I took some sample photos using my Nikon D5600 camera with Nikon f/1.8D lens. I had to set the focus manually since this lens doesn't provide AF with my camera.

My Question: The album of my sample pics (just 3 pics) is present at this Flickr Link.

In this Pic (Short distance focus = 4.22m), the girl is blurred along with the background. This makes sense to me because the focus point was set somewhere in front of the girl and hence all the things behind that focus point were blurred.

Short distance focus point (Nikon f/1.8D 50mm lens, @f/1.8, ISO 100, 1/160s, focal distance=4.22m)

But in these two pics (Long distance focus = 21.13m), I guess that I set the focus point to infinity (or near infinity). The girl was standing at a distance of around 10-15 feets from me. Now my question is, why everything behind the girl is focused? Why are the things beyond a distance of 21.13m are also focussed?

Long distance focus point (Nikon f/1.8D 50mm lens, @f/1.8, ISO 100, 1/160s, focal distance=21.13m)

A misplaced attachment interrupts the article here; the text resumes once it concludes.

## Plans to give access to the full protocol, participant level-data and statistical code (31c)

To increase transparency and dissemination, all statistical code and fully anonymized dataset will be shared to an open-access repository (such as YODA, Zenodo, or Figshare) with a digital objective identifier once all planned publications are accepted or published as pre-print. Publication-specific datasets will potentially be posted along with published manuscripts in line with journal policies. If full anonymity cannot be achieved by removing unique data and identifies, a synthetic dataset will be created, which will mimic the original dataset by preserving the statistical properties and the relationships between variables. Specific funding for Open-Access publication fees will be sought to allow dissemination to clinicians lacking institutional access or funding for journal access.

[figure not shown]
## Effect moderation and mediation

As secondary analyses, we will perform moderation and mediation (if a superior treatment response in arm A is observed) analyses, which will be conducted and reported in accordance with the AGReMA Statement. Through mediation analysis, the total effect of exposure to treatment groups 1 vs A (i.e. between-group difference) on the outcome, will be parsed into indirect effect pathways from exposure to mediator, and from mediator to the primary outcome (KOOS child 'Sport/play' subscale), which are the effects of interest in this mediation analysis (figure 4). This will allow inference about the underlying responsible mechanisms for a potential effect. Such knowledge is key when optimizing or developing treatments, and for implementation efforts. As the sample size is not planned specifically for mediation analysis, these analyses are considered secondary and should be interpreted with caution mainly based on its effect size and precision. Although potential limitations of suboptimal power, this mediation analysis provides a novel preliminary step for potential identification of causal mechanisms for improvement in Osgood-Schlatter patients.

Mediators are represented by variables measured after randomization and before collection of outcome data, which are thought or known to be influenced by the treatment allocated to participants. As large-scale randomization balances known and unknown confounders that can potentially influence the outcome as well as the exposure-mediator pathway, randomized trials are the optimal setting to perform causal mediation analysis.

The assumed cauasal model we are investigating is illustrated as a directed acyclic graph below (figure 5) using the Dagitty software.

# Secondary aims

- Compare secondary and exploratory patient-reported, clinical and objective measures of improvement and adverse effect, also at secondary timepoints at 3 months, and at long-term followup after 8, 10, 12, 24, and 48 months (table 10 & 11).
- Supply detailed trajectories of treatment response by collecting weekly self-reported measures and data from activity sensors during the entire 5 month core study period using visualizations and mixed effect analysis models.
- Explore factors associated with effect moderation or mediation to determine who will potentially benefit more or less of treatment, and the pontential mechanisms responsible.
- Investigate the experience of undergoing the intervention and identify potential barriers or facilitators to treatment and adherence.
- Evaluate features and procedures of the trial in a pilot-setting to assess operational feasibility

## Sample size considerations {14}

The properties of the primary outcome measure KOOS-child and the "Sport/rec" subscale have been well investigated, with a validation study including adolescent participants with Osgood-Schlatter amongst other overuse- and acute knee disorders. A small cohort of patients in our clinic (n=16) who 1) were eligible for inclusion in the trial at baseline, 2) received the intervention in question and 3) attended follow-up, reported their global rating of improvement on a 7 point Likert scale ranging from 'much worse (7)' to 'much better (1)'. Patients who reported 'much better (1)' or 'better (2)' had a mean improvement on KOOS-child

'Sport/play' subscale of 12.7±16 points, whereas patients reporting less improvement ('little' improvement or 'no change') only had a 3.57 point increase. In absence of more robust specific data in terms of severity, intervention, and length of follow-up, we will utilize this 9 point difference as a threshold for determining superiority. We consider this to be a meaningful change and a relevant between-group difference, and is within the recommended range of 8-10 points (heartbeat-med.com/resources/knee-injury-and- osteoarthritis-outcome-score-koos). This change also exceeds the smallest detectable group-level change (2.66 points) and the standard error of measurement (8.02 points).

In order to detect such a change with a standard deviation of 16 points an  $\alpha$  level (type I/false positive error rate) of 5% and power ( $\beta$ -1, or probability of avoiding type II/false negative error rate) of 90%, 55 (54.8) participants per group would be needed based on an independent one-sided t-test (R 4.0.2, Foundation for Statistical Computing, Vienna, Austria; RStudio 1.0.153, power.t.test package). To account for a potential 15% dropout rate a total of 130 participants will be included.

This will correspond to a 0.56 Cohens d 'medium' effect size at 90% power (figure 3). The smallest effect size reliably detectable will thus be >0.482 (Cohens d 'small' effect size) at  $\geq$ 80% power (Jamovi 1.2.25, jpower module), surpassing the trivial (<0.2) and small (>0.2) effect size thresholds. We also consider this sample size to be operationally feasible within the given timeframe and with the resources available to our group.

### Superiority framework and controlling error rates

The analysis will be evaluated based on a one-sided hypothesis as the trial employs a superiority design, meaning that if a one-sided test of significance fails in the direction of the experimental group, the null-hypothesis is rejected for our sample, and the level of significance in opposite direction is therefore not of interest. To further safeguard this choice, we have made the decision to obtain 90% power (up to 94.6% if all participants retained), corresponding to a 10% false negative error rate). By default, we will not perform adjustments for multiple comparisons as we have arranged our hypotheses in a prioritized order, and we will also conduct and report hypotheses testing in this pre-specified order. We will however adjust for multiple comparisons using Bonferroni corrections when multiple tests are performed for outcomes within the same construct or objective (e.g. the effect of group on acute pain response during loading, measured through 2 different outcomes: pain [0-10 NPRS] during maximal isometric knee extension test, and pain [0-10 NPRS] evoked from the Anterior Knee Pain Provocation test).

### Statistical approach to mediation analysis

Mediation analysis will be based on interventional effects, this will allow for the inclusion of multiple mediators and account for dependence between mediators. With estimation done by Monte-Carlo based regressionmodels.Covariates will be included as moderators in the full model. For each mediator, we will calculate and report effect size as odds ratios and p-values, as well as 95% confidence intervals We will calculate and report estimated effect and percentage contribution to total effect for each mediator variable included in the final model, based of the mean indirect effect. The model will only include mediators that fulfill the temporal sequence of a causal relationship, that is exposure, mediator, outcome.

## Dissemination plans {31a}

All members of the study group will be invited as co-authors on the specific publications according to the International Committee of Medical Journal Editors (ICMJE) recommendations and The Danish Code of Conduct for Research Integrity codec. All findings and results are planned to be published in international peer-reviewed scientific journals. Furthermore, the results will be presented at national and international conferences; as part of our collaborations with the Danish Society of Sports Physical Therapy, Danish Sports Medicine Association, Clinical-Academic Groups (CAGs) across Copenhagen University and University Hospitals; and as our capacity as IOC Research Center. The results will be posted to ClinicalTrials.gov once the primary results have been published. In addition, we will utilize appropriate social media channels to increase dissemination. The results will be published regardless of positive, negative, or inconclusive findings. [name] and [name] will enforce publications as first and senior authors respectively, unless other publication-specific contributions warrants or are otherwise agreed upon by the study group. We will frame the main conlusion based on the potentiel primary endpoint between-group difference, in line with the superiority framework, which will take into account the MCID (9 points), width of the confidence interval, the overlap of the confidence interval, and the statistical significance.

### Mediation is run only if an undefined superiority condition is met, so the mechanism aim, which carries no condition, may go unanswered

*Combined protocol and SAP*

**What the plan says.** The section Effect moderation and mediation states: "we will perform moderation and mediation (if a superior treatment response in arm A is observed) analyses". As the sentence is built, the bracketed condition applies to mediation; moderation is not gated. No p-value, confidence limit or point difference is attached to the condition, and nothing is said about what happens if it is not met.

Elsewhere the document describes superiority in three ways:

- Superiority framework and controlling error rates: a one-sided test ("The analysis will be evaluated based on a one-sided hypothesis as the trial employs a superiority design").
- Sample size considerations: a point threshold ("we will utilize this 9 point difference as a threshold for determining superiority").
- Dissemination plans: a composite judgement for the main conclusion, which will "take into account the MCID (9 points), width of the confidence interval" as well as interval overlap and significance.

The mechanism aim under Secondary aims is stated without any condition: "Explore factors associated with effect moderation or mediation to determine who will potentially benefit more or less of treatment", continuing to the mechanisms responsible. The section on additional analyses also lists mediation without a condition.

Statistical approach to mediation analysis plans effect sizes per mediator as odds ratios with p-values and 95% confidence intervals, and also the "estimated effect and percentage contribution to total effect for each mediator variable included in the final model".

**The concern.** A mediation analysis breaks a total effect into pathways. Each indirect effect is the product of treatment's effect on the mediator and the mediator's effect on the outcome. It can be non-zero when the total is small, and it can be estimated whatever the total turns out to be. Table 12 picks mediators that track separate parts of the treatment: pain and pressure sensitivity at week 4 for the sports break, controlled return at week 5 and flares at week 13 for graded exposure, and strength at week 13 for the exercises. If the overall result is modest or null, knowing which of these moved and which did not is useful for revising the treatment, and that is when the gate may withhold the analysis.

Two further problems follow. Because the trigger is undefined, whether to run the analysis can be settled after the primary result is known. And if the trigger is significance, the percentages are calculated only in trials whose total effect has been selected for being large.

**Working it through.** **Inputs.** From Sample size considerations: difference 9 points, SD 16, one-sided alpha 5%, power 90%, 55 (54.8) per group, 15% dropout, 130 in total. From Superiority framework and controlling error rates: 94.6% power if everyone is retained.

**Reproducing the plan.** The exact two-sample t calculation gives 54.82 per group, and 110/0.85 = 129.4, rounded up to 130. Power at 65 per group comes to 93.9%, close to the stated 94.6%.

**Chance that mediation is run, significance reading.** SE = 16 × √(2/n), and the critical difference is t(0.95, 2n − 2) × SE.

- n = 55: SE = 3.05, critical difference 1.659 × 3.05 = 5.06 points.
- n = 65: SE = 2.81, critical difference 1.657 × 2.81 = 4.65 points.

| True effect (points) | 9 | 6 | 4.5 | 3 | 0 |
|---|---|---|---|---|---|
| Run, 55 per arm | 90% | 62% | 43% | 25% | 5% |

Last Question; I tried so much but I couldn't find any focus point to bring the girl into focus when she was standing at a distance of 10-15 feets, is this normal or did I made some mistake?

PS: I was shooting at f/1.8.

  • 2
    \$\begingroup\$ Possible duplicate of What exactly determines depth of field? \$\endgroup\$
    – mattdm
    Commented Jan 21, 2018 at 20:52
  • 1
    \$\begingroup\$ @mattdm: The question that you have linked is a more general question, concerned about DOF. Whereas, my question is related to understand the effect of focus in a particular scenario (with samples). Sorry, I wrote wrong terminology word by mistake, will correct now. \$\endgroup\$
    – skm
    Commented Jan 21, 2018 at 20:59
  • 3